Most people go to SPI to see the latest and greatest solar products. As a solar marketing pro, I go to see the latest and greatest in solar event marketing trends. How are people grabbing people’s attention? What are people doing at their booths? Are booths bigger? Smaller? More interactive?

I gained a lot of insights from what I observed this year. Here are a few thoughts:

Booths: Perhaps size doesn’t matter any more, but location does?

Reflecting the overall industry consolidation—especially in the solar PV panel world—there were fewer exhibitors at SPI 2013 and smaller booths. At previous SPIs, you had to go big, big, big, perhaps to show how successful you are. Giant two story mega-booths were common in 2012, complete with little private meeting rooms and a cappuccino bar. Not so much in 2013.

For the most part, even the big solar PV panel and inverter players kept their booths to one level, and square footage footprints were significantly reduced, as well.

Overall, I think that’s a good move. It shouldn’t be the size of your booth that counts, but what you do with it and how your people interact with attendees. (More about this later.)

The other odd thing I noticed was that competitors seemed to be keeping their distance from each other, spread across the entire floor. That may be due to shuffles from exhibitor cancellations or by choice. If by choice, I think that’s a bad move from the attendee perspective. People want to see all their product options in one area. From a marketing perspective, competitive products and their booths should be able to stand out from each other, even if they’re side by side. Next year, I hope SPI returns to grouping exhibitors in specific product areas.

To Get a Crowd, Demo that Solar Product.

In past SPIs, I’ve seen magic shows and fashion shows, and while these can draw a crowd, they generally said nothing about the actual solar product.

Attendees don’t come to the exhibit floor for card tricks or to gawk at booth babes. These are distractions. They come to see what’s new and to get useful product information, and perhaps cement relationships with vendors.

Instead of magic shows, I’m happy to see that SPI 2013 had plenty of presentations and demonstration at the booths. In fact, I saw a lot more booths that were designed to have seating areas for classes/presentations about new products. Judging by booth crowds, that seemed to be an effective strategy. As I always say, “Stand out and educate.”



There were also some companies that put on a full how-to show. Most notable to me was The RAQ racking product from Sader Power (pictured above). At first glance, you might think they were stacking their booth with models in hard hats. In fact, these women were real solar installers who kept installing and uninstalling Sader’s racking product throughout the show. They were also able to answer in-depth questions about the product and take orders. Nice.

Beer, Bananas, and Oysters

I remember past SPIs where I had my choice of cappuccino bars and beer gardens. I think I saw one cappuccino bar this year, and that’s a shame. Food and drink–especially good food or drink—is social. Sure, some people grab and go, but many stop and have a conversation, and that’s where your sales people should be prepared to engage with those choosing to rest at your booth.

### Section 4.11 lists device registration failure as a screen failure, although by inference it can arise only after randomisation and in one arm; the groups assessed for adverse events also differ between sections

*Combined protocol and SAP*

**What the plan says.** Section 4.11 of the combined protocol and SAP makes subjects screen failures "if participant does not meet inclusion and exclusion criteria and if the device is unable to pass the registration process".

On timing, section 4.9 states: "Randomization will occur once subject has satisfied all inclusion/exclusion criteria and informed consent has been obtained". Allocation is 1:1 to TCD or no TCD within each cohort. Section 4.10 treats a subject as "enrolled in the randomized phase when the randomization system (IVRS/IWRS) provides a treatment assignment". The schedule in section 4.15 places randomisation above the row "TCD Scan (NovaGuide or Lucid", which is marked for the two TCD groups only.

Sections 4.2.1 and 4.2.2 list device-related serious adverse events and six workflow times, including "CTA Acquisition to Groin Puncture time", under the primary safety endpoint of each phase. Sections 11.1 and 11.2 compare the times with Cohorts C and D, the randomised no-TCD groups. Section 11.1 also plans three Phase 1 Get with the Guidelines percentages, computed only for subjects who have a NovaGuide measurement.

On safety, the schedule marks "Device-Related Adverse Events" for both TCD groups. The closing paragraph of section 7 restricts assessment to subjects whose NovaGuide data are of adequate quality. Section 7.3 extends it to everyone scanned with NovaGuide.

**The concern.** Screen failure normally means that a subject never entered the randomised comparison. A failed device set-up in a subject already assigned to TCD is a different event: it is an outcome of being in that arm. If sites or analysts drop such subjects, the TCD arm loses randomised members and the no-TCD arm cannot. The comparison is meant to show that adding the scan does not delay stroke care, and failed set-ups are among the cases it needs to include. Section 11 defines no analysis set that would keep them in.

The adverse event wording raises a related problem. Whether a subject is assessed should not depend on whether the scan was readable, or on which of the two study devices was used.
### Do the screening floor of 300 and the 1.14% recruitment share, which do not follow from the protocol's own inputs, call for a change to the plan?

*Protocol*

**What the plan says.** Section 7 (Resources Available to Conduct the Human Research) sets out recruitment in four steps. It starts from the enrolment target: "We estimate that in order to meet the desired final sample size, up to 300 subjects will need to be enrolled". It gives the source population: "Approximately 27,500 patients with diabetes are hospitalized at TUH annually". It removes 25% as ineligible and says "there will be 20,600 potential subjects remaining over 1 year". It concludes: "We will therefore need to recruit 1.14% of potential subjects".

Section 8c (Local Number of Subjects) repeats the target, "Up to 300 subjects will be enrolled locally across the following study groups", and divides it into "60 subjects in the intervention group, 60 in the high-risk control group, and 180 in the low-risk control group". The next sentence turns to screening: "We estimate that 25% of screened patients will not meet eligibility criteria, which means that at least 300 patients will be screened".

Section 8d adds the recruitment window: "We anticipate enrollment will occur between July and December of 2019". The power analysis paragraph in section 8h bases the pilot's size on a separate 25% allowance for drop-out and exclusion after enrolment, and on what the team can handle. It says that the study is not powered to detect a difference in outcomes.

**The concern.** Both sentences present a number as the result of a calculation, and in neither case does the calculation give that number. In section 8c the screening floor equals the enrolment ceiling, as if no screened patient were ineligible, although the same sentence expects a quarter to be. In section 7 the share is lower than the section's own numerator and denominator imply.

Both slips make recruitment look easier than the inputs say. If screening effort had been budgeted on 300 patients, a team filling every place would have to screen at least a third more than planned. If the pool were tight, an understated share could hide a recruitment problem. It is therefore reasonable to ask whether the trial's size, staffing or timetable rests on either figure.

Aside from the quality beer, pretzels, and coffee that’s always served by Schletter, I saw some unique editions to the food offerings this year. Kaco New Energy offered homemade cupcakes with their blue logo as icing. On the healthier side, Astronergy was enticing passers-by with perfectly ripe bananas—very popular, I’m told.

And then there was Andy Black from Ongrid Solar, who stopped me and offered a live, hand-shucked oyster. Delicious, but I did miss the Mignonette sauce.  I would have stopped to talk to him, but he was already talking with a client.

For my marketing mind, delicious food and drink are a great way to be a host for the weary solar conventioneer. Allow them to eat, drink, sit and engage in a friendly conversation with your booth staff.

Press Kits? What Press Kits?

There were 600 hundred exhibitors this year, and each was entitled to send over press kits to the press room where the attending reporters can see the new announcements. Yet the press kit table was nearly empty. Ther may have been about a dozen press kits in all.

I’m not sure if this was a missed opportunity or a sign of the technical solar marketing times. That is, news is delivered most often through email these days, so is it necessary or redundant to kill trees or purchase thumb drives? I’m not sure.

In some ways, better safe than sorry. You can always collect the thumb drives at the end of the show and replace old news with new news for the next convention.  On the other hand, if you’ve done your due PR diligence with the published press list, then perhaps the show press kit is a dinosaur.

Oh, and if you are going to give a press kit, no CDs please. In the next year or two, most laptops won’t have CD drives. Use thumb drives or paper.

Next week, we’ll talk about an UnThinking solar marketing strategy from Yingli. Until then… UnThink Solar.

Tor Valenza a.k.a. “Solar Fred” is a solar marketing and communications consultant and the author of Solar Fred’s Guide to Solar Guerrilla Marketing. Sign up for the Solar Fred Marketing Newsletter, or contact him through UnThink Solar. You can also follow @SolarFred on Twitter.